How J.J. Abrams Hid His Star Trek Into Darkness Secrets During Early Screenings

By Rudie Obias | 8 years ago


Now that Star Trek Into Darkness is in out theaters everywhere, let’s take a look at how J.J. Abrams and his team at Bad Robot Productions made the Star Trek sequel…more specifically, how they kept the reveal of the villain a secret for so long. While we knew that British actor Benedict Cumberbatch was playing Star Trek Into Darkness’ villain, it was unclear which villain from the Star Trek mythology that was.

The Khan rumors had been around forever, or at least since the days when Benicio del Toro was rumored for the role, but Abrams and company just kept denying them. So when when Bad Robot invited members of the press to their Santa Monica headquarters to watch some footage from the new Star Trek film, they had prepared a bit of sleight-of-hand. The scene Bad Robot screened for the press was the thrilling space-jump sequence from the film’s second act. While it’s exciting, and reminiscent of the space-dive scene from the first Star Trek reboot film, it was clear that Benedict Cumberbatch’s character was named John Harrison. This was the first time that Bad Robot revealed the character’s name in any promotional materials.

If you’ve seen Star Trek Into Darkness, then you know that John Harrison is the character’s pseudonym, and he is indeed Khan Noonien Singh, or simply Khan. The filmmakers behind Star Trek Into Darkness wanted this part of the film to be a surprise for the audience, because, as screenwriter Damon Lindelof put it, the reveal to the audience would service the story because it would also be a reveal to the crew of the U.S.S. Enterprise.

After the screening, Bad Robot was in a new stage of their mission to keep Cumberbatch’s true identity under wraps. In interview after interview, the cast of the film wouldn’t reveal the character’s identity, and would even flat-out say he was someone else, like Star Trek villain Gary Mitchell. According to Damon Lindelof:

‘The preservation of Harrison’s identity has been on ongoing and evolving strategy since the moment we decided to go down the road we went down,’ Lindelof said. ‘Before we even started shooting the movie, we acknowledged that there was a fine line between cryptic avoidance and outright denial. We never wanted to overtly lie, but agreed that a certain degree of misdirection wasn’t only warranted, but necessary.’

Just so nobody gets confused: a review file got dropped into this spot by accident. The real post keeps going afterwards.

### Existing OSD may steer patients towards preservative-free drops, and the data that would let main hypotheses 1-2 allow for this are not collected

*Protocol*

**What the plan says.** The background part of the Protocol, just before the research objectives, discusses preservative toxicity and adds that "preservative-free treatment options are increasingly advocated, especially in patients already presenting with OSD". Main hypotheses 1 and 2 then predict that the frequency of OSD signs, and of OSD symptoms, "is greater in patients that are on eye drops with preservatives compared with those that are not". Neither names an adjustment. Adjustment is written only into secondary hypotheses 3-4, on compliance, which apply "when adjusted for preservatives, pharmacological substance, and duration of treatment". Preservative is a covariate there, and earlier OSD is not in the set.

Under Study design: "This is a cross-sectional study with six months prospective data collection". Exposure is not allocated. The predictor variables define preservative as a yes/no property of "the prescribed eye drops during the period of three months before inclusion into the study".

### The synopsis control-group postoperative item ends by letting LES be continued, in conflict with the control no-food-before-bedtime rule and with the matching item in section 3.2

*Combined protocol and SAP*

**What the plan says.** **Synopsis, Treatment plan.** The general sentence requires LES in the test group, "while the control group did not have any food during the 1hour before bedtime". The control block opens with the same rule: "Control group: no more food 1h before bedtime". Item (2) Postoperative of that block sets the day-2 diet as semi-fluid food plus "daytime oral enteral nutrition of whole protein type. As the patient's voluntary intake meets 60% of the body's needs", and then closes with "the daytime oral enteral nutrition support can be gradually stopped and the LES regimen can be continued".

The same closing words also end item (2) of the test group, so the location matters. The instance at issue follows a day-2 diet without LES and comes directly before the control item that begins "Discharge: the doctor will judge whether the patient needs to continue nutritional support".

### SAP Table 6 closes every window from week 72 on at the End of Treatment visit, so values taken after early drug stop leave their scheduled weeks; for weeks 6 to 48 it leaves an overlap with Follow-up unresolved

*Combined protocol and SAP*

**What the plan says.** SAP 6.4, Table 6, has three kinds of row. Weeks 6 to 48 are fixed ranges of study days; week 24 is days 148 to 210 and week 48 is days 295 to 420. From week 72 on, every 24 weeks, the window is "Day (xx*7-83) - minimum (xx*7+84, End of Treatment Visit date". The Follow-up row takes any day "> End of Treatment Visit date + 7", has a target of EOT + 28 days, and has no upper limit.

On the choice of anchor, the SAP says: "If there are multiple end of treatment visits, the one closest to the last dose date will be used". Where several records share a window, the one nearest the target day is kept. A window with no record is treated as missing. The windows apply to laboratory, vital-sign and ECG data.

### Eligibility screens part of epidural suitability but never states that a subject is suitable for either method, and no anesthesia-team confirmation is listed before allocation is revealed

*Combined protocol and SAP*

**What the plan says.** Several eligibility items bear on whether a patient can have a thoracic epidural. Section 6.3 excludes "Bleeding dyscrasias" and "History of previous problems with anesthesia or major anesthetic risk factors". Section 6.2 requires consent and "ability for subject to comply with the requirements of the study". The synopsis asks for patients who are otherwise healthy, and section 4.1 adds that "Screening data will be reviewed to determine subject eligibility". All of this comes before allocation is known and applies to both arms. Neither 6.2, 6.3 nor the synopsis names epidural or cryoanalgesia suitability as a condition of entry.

Bad Robot really went out of their way to keep Cumberbatch’s character a secret, even re-editing trailers, previews, and other marketing materials just to keep Khan’s identity under wraps. In the nine-minute IMAX preview of Star Trek Into Darkness that premiered before The Hobbit: An Unexpected Journey this past December, Abrams re-arranged the John Harrison reveal with the question, “Who are you?” at the very end. In the final version of the film, that scene between John Harrison and Thomas Harewood (played by Doctor Who‘s Noel Clarke) has a different placement. Lindeolf explains:

“The ‘who are you?’ scene always came first in script… but when we saw a cut of the movie, it became clear that we should start with the action on Nibiru. However, when it came to crafting the IMAX preview on The Hobbit, we all agreed that the more exciting ‘cliffhanger’ would be to go out on Spock inside the volcano, about to get incinerated, thus restoring the continuity from the script, albeit temporarily.”

It’s important to ask why J.J. Abrams felt it was so necessary to hide Khan’s identity. Bad Robot spent months keeping the mystery a secret, but did it really serve the story? J.J. Abrams and his “mystery box” are notorious for keeping plot points and character reveals a secret so the audience will enjoy a pure version of the film. It seems as though this method of storytelling has hurt J.J. Abrams’ last two films — Super 8 and Star Trek Into Darkness — and it may hurt his next. Should we expect the same levels of secrecy for Star Wars: Episode VII? Don’t be surprised.

Read Germain Lussier’s in-depth piece on Star Trek Into Darkness at /Film for more insight on Bad Robot’s method of storytelling.

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